As a practical matter, it is much easier to obtain a retirement visa in Thailand than it is to get, for example, the Malaysia My Second Home visa in Malaysia. The financial requirements are less in Thailand, too.

Residency in Thailand can lead to naturalization in this country, but there are several requirements, including renunciation of prior citizenship.

Health Care In Thailand

Medical care is great value in Thailand. The country is one of the top spots in the world for medical tourism. Expats are often (sometimes embarrassingly) eager to share stories of the medical care that they received in Phuket, particularly. They commonly point out that their procedure averaged 20% to 80% less than it would have cost in Northern America or Europe and the quality of care that they received was far superior.

Whether you are in need of a routine check-up, a complicated dental implant or just want to brighten your smile, the dental clinics here also offer high quality care at very low prices. It seems like there are dental clinics on practically every block of major cities, and you will find at least one in every small town. Patong Beach Dental, for example, charges just 300 baht for x-rays and 12,000 baht for ceramic crowns (currency conversion here). Prices are even lower at the dental clinic in Phuket International Hospital. Many foreigners go to Phuket for dental care, combining the need for dental treatment with a vacation that pays for itself in savings.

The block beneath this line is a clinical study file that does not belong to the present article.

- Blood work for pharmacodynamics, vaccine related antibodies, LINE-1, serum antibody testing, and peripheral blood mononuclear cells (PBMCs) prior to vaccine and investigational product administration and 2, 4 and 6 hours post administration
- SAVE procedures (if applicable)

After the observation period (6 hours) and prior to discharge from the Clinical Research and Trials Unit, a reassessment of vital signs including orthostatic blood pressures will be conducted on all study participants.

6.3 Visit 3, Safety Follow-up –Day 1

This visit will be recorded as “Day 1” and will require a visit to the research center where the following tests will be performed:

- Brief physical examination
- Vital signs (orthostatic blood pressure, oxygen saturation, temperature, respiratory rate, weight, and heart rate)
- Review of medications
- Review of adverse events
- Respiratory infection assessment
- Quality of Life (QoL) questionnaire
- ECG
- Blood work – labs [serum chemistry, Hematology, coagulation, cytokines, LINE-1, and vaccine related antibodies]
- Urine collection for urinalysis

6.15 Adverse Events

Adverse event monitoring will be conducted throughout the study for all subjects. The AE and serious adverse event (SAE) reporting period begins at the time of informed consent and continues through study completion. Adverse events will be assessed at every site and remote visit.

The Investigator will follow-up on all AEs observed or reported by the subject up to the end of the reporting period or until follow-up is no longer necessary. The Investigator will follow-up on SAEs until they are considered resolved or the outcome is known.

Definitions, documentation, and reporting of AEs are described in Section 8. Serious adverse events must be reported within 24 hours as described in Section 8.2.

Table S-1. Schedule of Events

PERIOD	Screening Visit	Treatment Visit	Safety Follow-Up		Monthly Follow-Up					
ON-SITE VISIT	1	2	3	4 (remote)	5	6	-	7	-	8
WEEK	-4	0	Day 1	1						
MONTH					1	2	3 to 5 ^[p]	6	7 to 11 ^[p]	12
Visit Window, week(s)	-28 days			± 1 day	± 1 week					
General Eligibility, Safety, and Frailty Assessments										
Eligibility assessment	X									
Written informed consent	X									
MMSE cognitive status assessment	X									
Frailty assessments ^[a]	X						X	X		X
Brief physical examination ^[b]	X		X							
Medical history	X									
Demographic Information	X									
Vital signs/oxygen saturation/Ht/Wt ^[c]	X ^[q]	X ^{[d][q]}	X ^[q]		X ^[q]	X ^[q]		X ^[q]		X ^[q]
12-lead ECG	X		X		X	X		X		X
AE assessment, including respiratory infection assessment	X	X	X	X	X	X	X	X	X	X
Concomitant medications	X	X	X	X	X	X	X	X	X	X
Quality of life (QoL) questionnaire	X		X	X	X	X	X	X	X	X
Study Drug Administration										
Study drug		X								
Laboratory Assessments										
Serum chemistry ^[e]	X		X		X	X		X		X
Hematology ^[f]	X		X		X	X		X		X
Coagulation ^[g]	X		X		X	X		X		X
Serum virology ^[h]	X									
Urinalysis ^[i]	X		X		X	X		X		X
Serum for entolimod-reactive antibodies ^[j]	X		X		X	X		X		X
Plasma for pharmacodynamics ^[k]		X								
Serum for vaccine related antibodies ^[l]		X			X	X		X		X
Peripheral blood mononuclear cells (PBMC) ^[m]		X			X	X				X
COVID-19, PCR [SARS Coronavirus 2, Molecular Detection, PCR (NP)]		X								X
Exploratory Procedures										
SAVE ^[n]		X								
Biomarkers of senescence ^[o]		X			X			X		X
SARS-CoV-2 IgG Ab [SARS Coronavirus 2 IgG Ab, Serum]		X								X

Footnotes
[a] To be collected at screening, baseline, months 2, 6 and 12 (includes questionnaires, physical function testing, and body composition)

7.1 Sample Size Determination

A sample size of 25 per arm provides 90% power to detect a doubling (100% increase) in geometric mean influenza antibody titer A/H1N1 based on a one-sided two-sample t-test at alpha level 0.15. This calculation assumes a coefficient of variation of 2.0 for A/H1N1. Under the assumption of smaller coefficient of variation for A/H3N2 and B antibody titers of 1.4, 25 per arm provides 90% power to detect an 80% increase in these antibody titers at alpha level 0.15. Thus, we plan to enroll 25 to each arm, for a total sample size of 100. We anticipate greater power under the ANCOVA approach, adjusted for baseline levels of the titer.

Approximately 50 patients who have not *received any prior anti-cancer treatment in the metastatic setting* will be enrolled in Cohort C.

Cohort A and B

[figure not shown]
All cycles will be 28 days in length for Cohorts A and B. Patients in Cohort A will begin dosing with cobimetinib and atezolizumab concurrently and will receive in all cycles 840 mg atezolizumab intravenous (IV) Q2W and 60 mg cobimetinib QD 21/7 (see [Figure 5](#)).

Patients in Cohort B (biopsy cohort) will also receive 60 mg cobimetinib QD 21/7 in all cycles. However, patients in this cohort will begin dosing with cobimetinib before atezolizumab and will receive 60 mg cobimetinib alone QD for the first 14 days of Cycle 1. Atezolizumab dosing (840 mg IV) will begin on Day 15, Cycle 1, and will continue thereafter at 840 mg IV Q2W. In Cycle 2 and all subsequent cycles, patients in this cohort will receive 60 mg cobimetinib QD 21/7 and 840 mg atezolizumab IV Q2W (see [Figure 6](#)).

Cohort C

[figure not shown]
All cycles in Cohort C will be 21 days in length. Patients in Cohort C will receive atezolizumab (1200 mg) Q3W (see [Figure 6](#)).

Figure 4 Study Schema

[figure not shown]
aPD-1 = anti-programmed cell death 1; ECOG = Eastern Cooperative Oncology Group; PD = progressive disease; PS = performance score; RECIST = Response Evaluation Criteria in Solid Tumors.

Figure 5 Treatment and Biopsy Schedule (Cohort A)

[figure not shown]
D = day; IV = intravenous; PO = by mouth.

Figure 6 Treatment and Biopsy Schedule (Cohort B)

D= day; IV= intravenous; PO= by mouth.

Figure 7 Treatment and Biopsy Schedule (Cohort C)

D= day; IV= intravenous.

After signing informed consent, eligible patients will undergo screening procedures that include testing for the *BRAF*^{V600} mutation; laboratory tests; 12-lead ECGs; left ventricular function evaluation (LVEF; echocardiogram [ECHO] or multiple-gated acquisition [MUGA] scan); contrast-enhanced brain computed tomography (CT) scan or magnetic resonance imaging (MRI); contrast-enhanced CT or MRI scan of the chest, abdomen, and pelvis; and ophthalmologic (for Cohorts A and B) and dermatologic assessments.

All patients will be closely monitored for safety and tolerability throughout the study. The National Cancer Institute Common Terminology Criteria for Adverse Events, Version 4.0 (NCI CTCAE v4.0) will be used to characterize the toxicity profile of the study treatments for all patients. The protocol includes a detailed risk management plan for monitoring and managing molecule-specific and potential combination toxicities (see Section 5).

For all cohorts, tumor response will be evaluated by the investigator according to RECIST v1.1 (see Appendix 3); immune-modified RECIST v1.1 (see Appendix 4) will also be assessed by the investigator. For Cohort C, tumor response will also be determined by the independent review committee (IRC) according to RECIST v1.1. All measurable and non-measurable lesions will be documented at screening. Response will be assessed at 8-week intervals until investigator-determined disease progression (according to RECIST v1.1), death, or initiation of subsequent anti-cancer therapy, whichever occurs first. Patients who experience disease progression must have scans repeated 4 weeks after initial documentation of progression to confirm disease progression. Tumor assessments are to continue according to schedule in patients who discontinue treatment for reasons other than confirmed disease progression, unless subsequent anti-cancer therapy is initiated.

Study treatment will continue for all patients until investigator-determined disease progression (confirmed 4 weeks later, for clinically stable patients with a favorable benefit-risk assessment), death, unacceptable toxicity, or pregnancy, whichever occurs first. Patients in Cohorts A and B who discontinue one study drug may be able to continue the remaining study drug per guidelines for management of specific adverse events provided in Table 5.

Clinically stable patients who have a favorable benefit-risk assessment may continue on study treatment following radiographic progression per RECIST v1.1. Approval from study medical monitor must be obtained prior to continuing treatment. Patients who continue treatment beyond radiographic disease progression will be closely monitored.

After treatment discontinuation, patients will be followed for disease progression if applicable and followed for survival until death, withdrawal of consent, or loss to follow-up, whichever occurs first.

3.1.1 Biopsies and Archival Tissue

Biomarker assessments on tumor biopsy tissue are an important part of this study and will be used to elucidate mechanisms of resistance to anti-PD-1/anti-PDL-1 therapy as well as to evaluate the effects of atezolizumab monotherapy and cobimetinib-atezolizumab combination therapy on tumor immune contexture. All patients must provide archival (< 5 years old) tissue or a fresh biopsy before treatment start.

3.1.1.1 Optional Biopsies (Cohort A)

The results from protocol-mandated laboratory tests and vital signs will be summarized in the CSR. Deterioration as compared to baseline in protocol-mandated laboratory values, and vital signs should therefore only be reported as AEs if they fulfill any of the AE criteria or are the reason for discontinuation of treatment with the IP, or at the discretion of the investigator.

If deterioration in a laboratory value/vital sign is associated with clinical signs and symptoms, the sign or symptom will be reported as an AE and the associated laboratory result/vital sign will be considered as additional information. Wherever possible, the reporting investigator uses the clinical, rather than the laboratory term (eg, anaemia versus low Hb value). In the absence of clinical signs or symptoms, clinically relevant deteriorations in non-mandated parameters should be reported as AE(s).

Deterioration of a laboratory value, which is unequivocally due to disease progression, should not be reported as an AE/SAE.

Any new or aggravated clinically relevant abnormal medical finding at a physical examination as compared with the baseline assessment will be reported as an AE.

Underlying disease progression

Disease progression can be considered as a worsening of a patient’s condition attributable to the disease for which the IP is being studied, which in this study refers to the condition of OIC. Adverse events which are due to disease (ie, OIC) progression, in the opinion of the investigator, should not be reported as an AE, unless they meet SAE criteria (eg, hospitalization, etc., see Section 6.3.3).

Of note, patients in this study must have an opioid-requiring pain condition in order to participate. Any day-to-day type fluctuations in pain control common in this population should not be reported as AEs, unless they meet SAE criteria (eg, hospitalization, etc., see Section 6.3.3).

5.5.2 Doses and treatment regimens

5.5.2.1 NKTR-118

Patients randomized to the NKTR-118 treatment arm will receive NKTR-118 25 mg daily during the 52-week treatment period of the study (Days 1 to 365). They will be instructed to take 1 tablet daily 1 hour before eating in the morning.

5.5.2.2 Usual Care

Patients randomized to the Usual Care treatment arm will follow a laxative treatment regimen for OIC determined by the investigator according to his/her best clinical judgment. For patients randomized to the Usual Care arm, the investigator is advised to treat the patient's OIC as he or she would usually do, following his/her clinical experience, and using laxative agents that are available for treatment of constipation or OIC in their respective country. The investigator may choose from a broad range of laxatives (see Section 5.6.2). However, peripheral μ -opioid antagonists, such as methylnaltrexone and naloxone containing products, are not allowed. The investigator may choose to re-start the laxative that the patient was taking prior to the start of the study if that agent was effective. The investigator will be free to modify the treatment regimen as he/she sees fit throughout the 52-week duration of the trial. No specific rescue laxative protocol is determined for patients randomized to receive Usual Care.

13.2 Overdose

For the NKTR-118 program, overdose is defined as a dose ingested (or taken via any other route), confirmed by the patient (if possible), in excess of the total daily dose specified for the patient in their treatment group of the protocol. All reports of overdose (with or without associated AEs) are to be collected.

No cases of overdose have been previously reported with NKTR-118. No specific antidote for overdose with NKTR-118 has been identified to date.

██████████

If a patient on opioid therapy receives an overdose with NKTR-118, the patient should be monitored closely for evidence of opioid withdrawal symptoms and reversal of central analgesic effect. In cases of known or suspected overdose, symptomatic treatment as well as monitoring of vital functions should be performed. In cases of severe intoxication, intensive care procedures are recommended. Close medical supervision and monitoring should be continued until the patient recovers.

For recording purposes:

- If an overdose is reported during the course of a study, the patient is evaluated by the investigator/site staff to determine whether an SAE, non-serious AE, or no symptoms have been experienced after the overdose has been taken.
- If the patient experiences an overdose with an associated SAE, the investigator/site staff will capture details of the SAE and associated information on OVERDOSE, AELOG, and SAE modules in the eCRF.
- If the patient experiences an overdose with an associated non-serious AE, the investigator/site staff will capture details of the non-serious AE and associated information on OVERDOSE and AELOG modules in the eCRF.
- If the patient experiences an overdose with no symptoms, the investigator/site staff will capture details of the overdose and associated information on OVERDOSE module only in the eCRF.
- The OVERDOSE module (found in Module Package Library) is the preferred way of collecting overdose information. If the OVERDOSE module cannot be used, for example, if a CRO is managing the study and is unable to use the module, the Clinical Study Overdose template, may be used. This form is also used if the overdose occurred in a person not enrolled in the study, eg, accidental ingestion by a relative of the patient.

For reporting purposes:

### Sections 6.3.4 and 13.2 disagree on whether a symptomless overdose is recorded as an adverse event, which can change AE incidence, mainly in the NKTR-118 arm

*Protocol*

Thailand does not offer universal health care, though medical costs are extremely reasonable and many people choose not to obtain medical insurance at all. However, with the cost of insurance so reasonable, it makes sense to have coverage.

Most medications available in the west are sold in Thailand, and prescriptions are generally not required other than for narcotics. Pharmaceutical prices tend to be a fraction of what they would be in the United States for the exact same drug. If you need to take a specific medication that cannot be substituted, you may want to check first to make sure that drug is available locally.

In Bangkok, there are two hospitals of international standard in Phuket—Bangkok Phuket Hospital and Phuket International Hospital.

Expats rave about the quality of care provided at Bangkok Phuket Hospital, and are quick to point out that Bangkok Phuket Hospital shares many of its doctors with Phuket International Hospital—the quality of care at both hospitals is superb. These two hospitals treat tens of thousands of foreigners and locals every year. English speakers should have no difficulty communicating with the staff at either of these foreigner-friendly hospitals.

Real Estate In Thailand